We’re building a large system which we will distribute in a Docker container. To make the system easy to use, we plan to create a portable, lightweight program that uses Python and a small number of standard Python packages (including docker) and then manages the creation of our Docker container and execution of code inside the container. (Computational expert users would use a terminal command line in the container, but other users will just use the lightweight program.) The container will have all our software and all the software our code uses, some credentials, and some customization for the person using it.
I’ll call the lightweight program ‘custom_docker_mgt’ and the container ‘custom_container’.
custom_docker_mgt and custom_container can use
docker --volume to share some directories.
custom_docker_mgt will be a command line interface with sub-commands, like git and a lot of bio-informatic programs. (We can layer on a GUI later.)
custom_container will have a dispatcher program (called custom_dispatcher) that accepts commands from custom_docker_mgt. custom_dispatcher will de-multiplexes the commands and issue sub-commands to the right packages in custom_container. custom_dispatcher will report errors it identifies in the commands it receives.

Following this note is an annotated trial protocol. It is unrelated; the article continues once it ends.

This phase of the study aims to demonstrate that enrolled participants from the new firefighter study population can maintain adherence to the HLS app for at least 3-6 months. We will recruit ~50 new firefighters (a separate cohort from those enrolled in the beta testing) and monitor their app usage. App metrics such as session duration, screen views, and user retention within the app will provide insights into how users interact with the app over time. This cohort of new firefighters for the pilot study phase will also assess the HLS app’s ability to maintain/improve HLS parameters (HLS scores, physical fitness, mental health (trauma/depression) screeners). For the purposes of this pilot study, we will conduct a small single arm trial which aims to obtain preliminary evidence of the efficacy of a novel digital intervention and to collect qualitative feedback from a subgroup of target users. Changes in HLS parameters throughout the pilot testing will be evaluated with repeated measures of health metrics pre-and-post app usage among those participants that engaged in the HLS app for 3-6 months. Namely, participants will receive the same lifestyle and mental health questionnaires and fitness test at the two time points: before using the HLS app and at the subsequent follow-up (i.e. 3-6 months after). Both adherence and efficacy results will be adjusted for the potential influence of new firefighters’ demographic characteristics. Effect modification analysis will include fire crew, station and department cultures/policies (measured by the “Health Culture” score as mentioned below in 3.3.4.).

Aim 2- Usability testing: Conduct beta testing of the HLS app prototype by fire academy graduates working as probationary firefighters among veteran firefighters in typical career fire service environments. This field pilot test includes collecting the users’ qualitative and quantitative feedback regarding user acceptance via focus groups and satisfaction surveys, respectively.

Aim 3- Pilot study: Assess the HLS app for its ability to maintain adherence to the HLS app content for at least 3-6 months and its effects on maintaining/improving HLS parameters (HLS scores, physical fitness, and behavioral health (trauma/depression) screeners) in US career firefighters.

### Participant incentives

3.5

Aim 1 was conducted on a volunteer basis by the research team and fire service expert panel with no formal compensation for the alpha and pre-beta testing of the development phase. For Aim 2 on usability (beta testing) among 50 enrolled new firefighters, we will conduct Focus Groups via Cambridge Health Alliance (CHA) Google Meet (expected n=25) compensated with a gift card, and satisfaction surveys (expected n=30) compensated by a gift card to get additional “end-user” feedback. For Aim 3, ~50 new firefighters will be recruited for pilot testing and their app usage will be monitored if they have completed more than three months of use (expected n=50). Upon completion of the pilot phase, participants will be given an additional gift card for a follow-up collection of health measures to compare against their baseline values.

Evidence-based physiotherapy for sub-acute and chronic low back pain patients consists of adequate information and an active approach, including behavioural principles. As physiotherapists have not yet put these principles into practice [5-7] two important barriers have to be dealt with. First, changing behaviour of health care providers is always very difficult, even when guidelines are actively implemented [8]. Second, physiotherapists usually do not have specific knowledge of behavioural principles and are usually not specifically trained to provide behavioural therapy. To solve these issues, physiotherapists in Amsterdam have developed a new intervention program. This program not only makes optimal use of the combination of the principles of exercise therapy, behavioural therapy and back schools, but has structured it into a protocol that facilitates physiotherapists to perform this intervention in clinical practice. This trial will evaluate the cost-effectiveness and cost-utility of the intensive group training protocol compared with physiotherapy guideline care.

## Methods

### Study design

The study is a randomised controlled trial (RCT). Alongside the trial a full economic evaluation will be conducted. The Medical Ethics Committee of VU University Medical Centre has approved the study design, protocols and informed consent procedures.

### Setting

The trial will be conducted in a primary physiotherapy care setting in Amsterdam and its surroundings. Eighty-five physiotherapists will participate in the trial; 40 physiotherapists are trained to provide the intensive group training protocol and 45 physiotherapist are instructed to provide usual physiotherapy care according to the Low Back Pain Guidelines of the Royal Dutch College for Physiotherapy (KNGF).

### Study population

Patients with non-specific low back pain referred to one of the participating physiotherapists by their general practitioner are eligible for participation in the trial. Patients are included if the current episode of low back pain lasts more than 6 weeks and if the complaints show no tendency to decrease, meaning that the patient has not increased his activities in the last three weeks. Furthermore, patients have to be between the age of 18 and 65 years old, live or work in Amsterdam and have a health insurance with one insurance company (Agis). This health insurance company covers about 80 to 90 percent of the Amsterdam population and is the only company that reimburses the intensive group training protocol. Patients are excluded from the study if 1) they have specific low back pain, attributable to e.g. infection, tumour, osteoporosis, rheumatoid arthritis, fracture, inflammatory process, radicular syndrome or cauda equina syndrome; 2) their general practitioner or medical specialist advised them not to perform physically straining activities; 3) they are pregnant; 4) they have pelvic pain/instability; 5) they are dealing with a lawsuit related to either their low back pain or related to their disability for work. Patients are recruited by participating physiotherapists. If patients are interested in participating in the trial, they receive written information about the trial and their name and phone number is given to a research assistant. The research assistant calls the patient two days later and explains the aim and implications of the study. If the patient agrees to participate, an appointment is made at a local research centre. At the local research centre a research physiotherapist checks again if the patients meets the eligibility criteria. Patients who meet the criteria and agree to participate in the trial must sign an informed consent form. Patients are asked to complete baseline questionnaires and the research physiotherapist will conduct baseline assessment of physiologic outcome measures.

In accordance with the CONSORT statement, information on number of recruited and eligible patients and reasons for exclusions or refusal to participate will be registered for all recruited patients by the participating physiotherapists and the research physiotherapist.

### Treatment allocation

stderr in custom_container will be output directly to an attached terminal in which custom_docker_mgt runs.
The obvious way to communicate between custom_docker_mgt and custom_dispatcher is via
docker exec and a shell running in custom_container:
docker exec custom_container sh -c 'custom_dispatcher <rest of arguments>'
The drawback of this approach is the nightmare of quoting shell arguments. Perhaps a package exists that completely handles shell argument quoting, but I’m not aware of one.
Another way to communicate between custom_docker_mgt and custom_dispatcher would be to run custom_dispatcher as a server and pass commands over a clean TCP connection, which has no quoting problems. But that approach would make both custom_docker_mgt and custom_dispatcher somewhat more complex.
What approach do you recommend? Does native Docker support for this type of communications exist? I think it might be generally useful.